The following overview enlists stock-exchange registered companies currently operating in Western Sahara. Updated 6 December 2022.
Controversial Spanish-Moroccan business meeting to kickstart in occupied Western Sahara today.
In order to increase the influx of Moroccan settlers and to ‘develop’ the territory, Morocco has rolled out large infrastructure works which the Saharawi people have never asked for.
How can it be wrong to develop renewable energy, in a world that is in desperate need for a green transition? In Western Sahara, the problems are numerous.
For over 40 years, a Moroccan state-owned company has exported phosphate rock from occupied Western Sahara.
Two Saharawis protested against Siemens Gamesa's lack of responses over its support to the occupation, during the company's Annual Meeting yesterday.
“We planted 808 trees in Boujdour, Morocco”, Siemens Gamesa boasts, as it for the umpteenth time forgets which country its controversial project is actually located in.
This week's annual meeting of Siemens Energy's shareholders marks ten years of silence from the German group regarding projects on occupied land.
The international companies operating in occupied Western Sahara use a combination of arguments to support their presence. None of these are valid.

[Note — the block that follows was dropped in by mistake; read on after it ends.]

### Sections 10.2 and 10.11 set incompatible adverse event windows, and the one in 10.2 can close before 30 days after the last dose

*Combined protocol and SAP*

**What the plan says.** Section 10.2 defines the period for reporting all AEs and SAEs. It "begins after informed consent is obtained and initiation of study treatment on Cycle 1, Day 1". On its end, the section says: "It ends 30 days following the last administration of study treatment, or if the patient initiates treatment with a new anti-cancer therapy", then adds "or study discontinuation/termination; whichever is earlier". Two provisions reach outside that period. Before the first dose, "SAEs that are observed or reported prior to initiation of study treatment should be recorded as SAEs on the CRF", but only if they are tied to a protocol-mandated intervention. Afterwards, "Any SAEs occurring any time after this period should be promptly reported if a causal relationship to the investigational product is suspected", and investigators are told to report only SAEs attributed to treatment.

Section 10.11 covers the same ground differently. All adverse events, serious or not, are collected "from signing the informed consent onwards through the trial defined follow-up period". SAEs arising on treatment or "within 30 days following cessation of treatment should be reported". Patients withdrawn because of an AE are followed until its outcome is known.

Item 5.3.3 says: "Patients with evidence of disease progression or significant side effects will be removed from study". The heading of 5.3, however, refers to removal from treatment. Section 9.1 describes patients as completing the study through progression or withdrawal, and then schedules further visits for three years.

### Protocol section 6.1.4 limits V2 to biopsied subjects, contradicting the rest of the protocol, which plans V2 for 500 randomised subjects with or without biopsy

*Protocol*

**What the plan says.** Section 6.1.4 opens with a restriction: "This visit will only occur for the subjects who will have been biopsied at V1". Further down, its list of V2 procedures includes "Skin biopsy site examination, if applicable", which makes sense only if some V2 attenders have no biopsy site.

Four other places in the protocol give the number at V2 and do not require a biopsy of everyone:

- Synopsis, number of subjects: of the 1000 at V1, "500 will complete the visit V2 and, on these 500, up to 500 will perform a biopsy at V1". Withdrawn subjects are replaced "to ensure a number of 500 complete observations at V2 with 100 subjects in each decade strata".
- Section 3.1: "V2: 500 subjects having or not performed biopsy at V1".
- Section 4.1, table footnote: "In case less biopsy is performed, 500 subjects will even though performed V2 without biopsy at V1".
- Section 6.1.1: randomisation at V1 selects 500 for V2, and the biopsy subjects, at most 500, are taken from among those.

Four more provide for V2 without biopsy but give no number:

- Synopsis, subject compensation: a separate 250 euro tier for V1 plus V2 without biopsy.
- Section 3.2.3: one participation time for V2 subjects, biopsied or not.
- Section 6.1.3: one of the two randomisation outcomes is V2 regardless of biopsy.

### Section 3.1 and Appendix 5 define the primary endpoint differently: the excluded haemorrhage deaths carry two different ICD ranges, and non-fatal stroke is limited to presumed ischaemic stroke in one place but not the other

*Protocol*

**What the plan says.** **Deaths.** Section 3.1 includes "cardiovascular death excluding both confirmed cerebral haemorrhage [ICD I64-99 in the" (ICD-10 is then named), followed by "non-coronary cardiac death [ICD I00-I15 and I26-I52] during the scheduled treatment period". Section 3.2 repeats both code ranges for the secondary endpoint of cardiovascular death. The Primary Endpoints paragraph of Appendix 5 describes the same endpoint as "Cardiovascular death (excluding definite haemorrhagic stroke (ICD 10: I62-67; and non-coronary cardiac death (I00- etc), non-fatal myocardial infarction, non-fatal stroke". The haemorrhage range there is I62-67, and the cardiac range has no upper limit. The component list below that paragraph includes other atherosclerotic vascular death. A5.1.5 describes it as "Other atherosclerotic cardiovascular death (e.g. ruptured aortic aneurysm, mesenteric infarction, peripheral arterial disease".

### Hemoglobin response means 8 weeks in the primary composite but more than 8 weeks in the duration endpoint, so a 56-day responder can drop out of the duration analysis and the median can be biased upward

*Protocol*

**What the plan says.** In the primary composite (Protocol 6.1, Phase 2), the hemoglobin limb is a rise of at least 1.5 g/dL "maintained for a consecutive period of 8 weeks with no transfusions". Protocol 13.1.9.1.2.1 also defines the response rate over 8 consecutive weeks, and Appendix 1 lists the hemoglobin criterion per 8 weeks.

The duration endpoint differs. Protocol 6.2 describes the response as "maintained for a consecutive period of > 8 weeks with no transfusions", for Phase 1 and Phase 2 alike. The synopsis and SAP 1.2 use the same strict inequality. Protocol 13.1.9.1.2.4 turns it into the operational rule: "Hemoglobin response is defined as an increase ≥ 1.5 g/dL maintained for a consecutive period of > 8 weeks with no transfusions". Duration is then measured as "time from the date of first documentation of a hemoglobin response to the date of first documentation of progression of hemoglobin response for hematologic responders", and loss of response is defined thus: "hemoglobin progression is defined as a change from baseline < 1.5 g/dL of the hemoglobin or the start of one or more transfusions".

Saharawis in Bilbao, Spain, demonstrated as a cargo vessel is arriving to pick up more controversial windmill components for occupied Western Sahara.
The Spanish company today, yet again, refers to the territory as part of Morocco.
By 2030, half of Morocco's wind energy production could be generated illegally in occupied Western Sahara. Yet, Morocco presents itself as best-in-class on the energy transition.
The Italian company Enel is one of the firms that have taken the exact same approach as the EU when carrying out ‘stakeholder consultations' in Western Sahara - a procedure now found invalid by the EU Court of Justice.
For the second time in two weeks, windmill products might be exported from Bilbao to occupied Western Sahara.
WSRW has received images of equipment strapped into the hold of a ship that is en route from Bilbao to occupied Western Sahara.
For the third time in a week, Siemens Gamesa is now shipping windmill masts from Spain to occupied Western Sahara.
In a press release of 6 July, Western Sahara's liberation movement “condemns in the strongest possible terms” Siemens Gamesa’s involvement and this week's exports into the occupied territory.
Today, Siemens Gamesa is loading large masts onboard a vessel in Motril, Spain, to be exported to occupied Western Sahara.
A subsidiary of French multinational VINCI SA will carry out a project that is essential to connecting the controversial energy projects of occupied Western Sahara to Morocco's national electricity grid.
At its Annual General Meeting, Siemens Gamesa was as evasive as ever with regard to core questions about the company's involvement in occupied Western Sahara.